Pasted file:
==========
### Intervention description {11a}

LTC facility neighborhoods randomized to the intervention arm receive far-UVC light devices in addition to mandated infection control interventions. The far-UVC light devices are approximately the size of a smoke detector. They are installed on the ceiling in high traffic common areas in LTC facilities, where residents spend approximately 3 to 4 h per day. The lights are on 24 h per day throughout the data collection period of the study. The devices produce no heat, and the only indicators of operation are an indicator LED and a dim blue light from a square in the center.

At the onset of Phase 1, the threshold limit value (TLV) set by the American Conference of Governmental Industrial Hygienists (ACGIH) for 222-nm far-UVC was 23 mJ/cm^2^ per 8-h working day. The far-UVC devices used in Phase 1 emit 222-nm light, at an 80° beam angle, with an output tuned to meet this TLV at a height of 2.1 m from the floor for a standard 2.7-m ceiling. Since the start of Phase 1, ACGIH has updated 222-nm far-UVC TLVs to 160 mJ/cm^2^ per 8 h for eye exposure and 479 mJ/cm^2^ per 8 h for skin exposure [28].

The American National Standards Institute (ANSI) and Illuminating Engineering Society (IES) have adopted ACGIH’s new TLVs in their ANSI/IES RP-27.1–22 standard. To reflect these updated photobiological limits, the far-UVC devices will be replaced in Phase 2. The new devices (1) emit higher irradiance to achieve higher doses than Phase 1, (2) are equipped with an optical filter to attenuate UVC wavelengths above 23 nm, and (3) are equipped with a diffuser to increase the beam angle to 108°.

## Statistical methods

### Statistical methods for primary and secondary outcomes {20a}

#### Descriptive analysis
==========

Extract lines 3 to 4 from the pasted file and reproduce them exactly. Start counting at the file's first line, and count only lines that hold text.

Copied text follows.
At the onset of Phase 1, the threshold limit value (TLV) set by the American Conference of Governmental Industrial Hygienists (ACGIH) for 222-nm far-UVC was 23 mJ/cm^2^ per 8-h working day. The far-UVC devices used in Phase 1 emit 222-nm light, at an 80° beam angle, with an output tuned to meet this TLV at a height of 2.1 m from the floor for a standard 2.7-m ceiling. Since the start of Phase 1, ACGIH has updated 222-nm far-UVC TLVs to 160 mJ/cm^2^ per 8 h for eye exposure and 479 mJ/cm^2^ per 8 h for skin exposure [28].

The American National Standards Institute (ANSI) and Illuminating Engineering Society (IES) have adopted ACGIH’s new TLVs in their ANSI/IES RP-27.1–22 standard. To reflect these updated photobiological limits, the far-UVC devices will be replaced in Phase 2. The new devices (1) emit higher irradiance to achieve higher doses than Phase 1, (2) are equipped with an optical filter to attenuate UVC wavelengths above 23 nm, and (3) are equipped with a diffuser to increase the beam angle to 108°.